Dr. M.J. Bazos, Patient Handout

About Your Diagnosis

Leukoplakia is a term used to describe white spots that occur on the inner lining of the mouth, lips, tongue, or vaginal area. Smoking is the most common cause of leukoplakia of the mouth. Sun exposure and chronic irritation are also associated with leukoplakia. Ill–fitting dental appliances can be a source of chronic irritation. If untreated, up to 20% can become cancer. Leukoplakia is not contagious. A doctor can sometimes diagnose leukoplakia upon examination of the involved area. A biopsy (removal of a sample of involved area) is required to determine the presence or absence of cancer or precancerous lesions. In most cases, leukoplakia can be cured with treatment, but recurrences are common and require retreatment.

Living With Your Diagnosis The most common sign of leukoplakia is a small white patch inside the mouth or on the tongue or lips. The patch is slightly raised and well defined. There can be multiple patches.

Treatment A biopsy is performed by first deadening the area with an anesthetic such as lidocaine. A sharp sterile knife or biopsy tool is used to remove a sample of the leukoplakia. This is sent to a special laboratory for microscopic analysis. Subsequent treatment depends on the location and the results of the biopsy. All patients should stop smoking. Small areas of leukoplakia will sometimes disappear after you stop smoking. Complete removal of a suspicious-looking area is sometimes performed instead of biopsy at the initial visit. Electrosurgery (using an electric needle) and cryosurgery (freezing) can be used to treat small areas of leukoplakia. Beta-carotene (a form of vitamin A) and isotretinoin (Accutane) are two medications taken by mouth that can cure some types of leukoplakia. These usually have to be taken daily for up to a few months. Isotretinoin can cause birth defects and should not be taken by pregnant women. Leukoplakia of the lip and outer vaginal area can sometimes be treated with application of 5-FU (Efudex) cream, applied two times per day for 2–3 weeks. This causes redness, soreness, and inflammation and actually destroys the involved area.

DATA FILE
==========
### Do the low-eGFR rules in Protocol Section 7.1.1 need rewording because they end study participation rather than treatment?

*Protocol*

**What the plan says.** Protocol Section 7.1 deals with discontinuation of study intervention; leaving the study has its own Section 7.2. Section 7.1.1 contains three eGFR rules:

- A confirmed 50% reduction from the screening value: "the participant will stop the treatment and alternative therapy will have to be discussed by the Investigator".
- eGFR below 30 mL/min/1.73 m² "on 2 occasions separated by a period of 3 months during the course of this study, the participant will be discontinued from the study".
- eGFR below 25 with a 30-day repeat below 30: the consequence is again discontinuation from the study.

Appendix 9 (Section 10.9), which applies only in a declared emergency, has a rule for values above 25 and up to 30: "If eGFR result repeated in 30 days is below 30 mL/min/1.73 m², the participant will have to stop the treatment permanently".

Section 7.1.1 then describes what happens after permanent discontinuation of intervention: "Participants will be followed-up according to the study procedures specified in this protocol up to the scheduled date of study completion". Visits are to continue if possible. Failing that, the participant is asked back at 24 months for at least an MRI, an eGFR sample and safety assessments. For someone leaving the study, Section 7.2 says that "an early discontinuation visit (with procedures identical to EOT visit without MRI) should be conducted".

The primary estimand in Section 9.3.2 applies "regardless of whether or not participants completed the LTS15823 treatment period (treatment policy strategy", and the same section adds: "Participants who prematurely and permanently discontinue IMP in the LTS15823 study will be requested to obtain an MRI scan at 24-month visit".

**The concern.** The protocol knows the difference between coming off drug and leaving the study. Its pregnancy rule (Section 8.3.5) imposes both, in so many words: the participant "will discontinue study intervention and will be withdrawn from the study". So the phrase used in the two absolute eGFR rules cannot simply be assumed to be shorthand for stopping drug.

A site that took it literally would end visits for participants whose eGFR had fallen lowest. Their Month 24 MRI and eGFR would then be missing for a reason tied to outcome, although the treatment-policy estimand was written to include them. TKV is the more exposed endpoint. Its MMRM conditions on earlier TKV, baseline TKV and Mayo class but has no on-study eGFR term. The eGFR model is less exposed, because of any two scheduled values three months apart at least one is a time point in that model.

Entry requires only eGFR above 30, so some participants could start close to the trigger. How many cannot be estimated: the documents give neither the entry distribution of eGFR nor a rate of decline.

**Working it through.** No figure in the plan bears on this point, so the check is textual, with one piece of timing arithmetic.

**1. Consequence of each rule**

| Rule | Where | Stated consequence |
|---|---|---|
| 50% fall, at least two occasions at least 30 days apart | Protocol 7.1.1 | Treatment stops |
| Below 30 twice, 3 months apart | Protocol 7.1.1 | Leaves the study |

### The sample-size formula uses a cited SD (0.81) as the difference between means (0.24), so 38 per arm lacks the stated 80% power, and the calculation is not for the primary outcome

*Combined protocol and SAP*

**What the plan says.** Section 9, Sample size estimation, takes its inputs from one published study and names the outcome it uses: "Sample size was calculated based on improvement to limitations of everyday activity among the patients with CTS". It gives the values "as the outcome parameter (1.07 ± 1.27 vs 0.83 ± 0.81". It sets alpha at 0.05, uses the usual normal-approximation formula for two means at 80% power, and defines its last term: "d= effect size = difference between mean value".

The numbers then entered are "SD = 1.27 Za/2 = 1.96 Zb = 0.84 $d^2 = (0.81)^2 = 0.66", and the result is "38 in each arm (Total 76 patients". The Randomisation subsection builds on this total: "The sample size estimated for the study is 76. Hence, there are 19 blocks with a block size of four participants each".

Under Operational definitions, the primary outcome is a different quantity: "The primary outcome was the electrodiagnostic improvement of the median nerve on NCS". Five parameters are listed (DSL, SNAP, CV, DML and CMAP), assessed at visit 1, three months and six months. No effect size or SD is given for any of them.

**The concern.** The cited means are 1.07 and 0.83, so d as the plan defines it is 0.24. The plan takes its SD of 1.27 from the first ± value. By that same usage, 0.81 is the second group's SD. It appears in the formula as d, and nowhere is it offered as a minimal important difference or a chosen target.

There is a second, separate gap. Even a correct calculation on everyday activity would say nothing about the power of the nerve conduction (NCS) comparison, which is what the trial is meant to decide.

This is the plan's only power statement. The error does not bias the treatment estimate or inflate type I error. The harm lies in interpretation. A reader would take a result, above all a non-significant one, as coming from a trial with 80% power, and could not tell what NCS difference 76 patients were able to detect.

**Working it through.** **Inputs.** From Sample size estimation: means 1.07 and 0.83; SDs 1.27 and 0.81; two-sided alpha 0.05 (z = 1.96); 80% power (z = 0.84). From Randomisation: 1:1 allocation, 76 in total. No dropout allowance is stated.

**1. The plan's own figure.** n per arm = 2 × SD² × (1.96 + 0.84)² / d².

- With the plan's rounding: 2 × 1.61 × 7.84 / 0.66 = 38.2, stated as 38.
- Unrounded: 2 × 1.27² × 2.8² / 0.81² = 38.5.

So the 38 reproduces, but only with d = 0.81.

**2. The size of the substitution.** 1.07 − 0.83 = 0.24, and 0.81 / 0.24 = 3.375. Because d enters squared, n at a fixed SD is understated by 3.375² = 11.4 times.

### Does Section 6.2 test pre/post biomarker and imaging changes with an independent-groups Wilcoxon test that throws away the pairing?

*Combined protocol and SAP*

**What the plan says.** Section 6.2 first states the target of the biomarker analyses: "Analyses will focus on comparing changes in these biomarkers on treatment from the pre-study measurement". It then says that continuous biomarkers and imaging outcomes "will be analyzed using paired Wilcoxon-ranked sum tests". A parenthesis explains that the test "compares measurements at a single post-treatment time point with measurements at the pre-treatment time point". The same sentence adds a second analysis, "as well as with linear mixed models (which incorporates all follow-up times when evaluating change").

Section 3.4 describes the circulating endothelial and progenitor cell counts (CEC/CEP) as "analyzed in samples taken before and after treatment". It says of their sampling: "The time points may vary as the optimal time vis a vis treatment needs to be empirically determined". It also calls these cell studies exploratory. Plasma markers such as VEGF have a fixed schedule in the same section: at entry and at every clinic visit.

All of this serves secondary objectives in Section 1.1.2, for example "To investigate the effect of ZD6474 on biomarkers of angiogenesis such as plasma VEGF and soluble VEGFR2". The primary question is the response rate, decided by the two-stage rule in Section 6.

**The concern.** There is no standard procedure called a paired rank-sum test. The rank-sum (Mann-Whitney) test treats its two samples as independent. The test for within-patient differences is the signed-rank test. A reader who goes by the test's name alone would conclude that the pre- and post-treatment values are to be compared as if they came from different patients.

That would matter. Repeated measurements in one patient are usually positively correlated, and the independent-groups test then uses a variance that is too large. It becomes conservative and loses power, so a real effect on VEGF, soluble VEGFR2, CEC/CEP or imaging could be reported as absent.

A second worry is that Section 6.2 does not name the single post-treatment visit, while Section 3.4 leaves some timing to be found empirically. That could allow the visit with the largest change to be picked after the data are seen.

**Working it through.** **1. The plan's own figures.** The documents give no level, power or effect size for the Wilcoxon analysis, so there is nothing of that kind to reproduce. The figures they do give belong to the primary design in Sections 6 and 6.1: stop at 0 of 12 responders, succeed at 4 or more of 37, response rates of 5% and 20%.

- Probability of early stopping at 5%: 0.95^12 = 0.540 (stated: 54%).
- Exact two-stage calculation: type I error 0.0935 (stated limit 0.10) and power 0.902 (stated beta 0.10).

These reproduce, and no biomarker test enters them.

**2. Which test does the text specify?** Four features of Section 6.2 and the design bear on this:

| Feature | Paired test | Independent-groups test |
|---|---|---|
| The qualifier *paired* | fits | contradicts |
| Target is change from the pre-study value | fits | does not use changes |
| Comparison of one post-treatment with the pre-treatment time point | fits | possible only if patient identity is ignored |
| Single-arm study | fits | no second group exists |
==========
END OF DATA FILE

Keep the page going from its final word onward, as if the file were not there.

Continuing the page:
The DOs
• Report any suspicious-looking or unusual areas to your doctor, including anything on the skin, inside the mouth, on the tongue, or in the vaginal area.
• Follow your doctor’s advice until the leukoplakia is completely gone.

The DON’Ts
• If you smoke, stop immediately. Smoking is the major risk factor for leukoplakia of the mouth and tongue.
• If you chew or use any tobacco products, stop immediately.
• Remove any chronic irritation caused by teeth or dentures or sharp dental appliances.

When to Call Your Doctor
• If the leukoplakia does not go away after treatment.
• If any new white patches occur.
• If any fever or bleeding occur after treatment.